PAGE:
Wednesday, June 27, 2012

Open the 9/11 Memorial: The Visit (Part 2)

Panoramic views of the 9/11 Memorial. Click on the image for a larger view.
(photos: TheHopefulTraveler)
This post continues with more pictures from my visit to the 9/11 Memorial. See the previous post for Part 1 or click HERE.

All but one of the trees on the Memorial are swamp white oaks. The exception
is a Callery pear tree known as the "Survivor Tree." This tree was planted on
the original World Trade Center Plaza in the 1970s. (photo: TheHopefulTraveler)
After 9/11, workers found this tree, which was reduced to an eight-food stump,
in the wreckage at Ground Zero. (photo: TheHopefulTraveler)
Branches of the Survivor Tree. The tree was nursed back to health in a New
York City park and grew to be 30 feet tall. (photo: TheHopefulTraveler)
In December 2010, the tree was returned to the WTC site. It embodies the
story of survival and resilience that is so important to the history of 9/11.
(photo: TheHopefulTraveler)
When complete the plaza will include more than 400 swamp white
oak trees. (photo: TheHopefulTraveler)
The trees were selected from nurseries within a 500-mile radius of
the three attack sites. (photo: TheHopefulTraveler)
The plaza design conveys a spirit of hope and renewal and creates a
contemplative space separate from the usual sights and sounds of a
bustling metropolis. (photo: TheHopefulTraveler)
The memorial covers eight-acres.  The trees bring green rebirth in the spring,
provide cooling shade in the summer and show seasonal color
 in the fall.
The small clearing in the grove, known as the Memorial Glade, designates
a space for gatherings and special ceremonies. (photo: TheHopefulTraveler)

At 1,776, One World Trade Center (Freedom Tower) will be the tallest building
 in the United States and include 2.6 million square feet of office space,
an observation deck, world-class restaurants and broadcast and antennae
facilities. (photo: TheHopefulTraveler)
A World Trade Center tower dwarfs the 9/11 Memorial Museum.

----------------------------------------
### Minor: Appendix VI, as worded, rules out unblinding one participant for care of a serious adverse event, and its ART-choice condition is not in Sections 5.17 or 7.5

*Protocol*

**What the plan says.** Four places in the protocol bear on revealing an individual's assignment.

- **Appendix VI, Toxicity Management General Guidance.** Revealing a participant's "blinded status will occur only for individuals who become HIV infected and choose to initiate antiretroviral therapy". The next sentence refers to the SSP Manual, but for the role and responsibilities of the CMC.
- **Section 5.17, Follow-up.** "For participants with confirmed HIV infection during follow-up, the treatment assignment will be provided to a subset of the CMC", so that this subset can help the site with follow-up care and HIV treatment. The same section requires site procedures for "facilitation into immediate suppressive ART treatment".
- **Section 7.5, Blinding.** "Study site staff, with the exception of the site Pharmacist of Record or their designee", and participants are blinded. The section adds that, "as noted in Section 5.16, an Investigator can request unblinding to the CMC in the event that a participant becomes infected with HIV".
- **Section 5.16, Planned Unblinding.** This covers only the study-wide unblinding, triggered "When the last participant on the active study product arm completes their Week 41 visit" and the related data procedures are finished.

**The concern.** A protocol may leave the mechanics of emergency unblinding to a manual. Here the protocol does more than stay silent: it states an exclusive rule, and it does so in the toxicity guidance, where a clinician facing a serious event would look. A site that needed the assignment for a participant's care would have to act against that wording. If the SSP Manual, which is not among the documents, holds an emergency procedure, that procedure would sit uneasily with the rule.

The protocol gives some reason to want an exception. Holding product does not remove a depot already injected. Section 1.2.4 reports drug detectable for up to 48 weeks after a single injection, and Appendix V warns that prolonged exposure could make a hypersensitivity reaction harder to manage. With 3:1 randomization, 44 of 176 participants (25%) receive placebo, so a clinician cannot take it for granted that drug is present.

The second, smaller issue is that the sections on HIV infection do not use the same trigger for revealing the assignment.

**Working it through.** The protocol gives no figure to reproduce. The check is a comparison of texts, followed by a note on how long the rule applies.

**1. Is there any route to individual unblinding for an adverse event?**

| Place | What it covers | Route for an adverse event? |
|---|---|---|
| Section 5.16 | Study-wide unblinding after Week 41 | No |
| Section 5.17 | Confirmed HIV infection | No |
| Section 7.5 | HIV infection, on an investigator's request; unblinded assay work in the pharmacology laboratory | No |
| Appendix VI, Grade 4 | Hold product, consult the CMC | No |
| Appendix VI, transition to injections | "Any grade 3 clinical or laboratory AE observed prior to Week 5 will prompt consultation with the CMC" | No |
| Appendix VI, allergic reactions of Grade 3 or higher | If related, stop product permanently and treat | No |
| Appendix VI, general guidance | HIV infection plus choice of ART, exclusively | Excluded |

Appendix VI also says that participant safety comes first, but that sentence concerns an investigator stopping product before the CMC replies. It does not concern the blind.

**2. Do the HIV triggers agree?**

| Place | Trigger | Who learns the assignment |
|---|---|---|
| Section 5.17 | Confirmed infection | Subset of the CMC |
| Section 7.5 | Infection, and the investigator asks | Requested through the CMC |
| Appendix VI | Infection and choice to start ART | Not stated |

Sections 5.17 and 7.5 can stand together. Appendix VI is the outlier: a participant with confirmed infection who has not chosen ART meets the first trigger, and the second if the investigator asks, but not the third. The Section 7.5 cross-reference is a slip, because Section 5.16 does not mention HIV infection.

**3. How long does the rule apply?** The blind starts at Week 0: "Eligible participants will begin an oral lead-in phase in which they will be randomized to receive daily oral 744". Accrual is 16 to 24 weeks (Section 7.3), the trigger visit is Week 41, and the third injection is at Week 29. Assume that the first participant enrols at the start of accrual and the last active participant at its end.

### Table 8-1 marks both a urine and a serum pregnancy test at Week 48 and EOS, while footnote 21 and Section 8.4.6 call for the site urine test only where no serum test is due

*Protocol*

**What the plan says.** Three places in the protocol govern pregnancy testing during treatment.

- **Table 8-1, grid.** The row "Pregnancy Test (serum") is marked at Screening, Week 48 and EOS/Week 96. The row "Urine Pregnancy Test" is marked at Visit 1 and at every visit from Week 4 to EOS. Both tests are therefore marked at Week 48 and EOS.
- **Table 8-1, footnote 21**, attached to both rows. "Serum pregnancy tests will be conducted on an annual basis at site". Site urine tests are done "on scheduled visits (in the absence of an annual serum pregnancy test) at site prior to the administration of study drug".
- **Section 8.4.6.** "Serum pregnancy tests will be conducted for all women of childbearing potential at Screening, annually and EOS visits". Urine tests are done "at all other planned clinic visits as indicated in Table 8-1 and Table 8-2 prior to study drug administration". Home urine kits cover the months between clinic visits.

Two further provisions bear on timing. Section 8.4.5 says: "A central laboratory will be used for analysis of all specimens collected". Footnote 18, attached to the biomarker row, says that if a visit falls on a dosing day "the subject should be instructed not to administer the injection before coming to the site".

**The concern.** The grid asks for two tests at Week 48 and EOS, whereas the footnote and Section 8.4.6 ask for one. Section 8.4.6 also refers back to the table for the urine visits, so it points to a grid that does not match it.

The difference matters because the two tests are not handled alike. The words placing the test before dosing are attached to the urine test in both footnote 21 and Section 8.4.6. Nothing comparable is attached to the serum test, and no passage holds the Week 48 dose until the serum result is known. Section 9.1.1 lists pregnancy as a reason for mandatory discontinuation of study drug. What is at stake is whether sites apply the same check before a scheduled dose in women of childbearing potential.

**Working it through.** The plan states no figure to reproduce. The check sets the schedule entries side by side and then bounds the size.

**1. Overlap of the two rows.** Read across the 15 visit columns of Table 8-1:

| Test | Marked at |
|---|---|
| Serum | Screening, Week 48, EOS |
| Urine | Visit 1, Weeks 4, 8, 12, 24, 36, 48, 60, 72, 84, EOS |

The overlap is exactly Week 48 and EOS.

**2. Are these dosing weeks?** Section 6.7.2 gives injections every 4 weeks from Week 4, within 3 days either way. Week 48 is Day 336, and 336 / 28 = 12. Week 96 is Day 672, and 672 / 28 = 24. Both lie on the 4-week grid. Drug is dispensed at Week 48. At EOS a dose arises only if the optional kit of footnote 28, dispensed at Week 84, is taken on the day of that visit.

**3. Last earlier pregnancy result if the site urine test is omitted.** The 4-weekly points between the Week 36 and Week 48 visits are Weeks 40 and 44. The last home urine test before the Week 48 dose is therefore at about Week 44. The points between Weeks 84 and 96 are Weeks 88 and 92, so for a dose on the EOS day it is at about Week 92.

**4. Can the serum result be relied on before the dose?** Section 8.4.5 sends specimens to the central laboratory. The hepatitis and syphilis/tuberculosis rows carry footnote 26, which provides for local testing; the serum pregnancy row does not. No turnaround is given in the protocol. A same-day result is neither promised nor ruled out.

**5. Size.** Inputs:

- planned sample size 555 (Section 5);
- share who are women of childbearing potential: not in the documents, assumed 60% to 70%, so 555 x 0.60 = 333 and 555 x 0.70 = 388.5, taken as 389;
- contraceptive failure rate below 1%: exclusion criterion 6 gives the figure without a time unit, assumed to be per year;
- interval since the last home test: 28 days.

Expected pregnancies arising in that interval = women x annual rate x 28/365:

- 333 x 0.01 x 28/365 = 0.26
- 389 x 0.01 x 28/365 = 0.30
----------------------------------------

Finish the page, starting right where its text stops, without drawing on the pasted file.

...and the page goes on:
(photo: TheHopefulTraveler)
Construction continues for several new towers around the eight-acre memorial.
Above 5 World Trade Center replaces the former Deutsche Bank Building site,
rising higher than its neighboring buildings. (photo: TheHopefulTraveler)
3 World Trade Center construction continues. (photo: TheHopefulTraveler)

The memorial museum is not yet opened. But peek through the glass-and-
steel pavilion and see a portion of one of the WTC tridents (forked columns
from the original facade of the North Tower). Just one of the many
authentic artifacts that will be exhibited in the museum. (photo: TheHopefulTraveler)

The visitor center is located near the 9/11 Memorial at 90 West Street (Corner
of Albany Street). Admission is free. Open 365 days a year. Daily 10am-
8pm (times may vary during off-peak season). Keepsakes and mementoes are
available at the center.  (photo:TheHopefulTraveler)
Genuine artifacts and rotating exhibits are on view in the center. Approximately
1.8 million tons of material was removed from Ground Zero. Some 1500 pieces
of structural steel was saved including this piece on display.
(photo: TheHopefulTraveler)
The recovered wallet, identification card, and ring of Robert Joseph Gschaar:
(photo: TheHopefulTraveler)
Robert Gschaar (Mar 8, 1946-Sept 11, 2001) presented a $2 bill to Myrta Alvarado when he asked her to marry him. Describing their romance as a second chance for two people who had been married before, he placed a second symbolic $2 bill in his own wallet. One September 11, 2001, Robert was on the 92nd floor of the South Tower of the World Trade Center where he had recently begun a new job as an insurance underwriter at Aon Corporation. He spoke with Myrta on the telephone after the first plane hit and said he was evacuating, and would call her back later. She never heard from him again. When the NYPD's World Trade Center Property Recovery Unit notified Myrta that Robert's wallet had been found, Myrta felt the $2 bill inside yielded the proof she needed to accept her husband's death.


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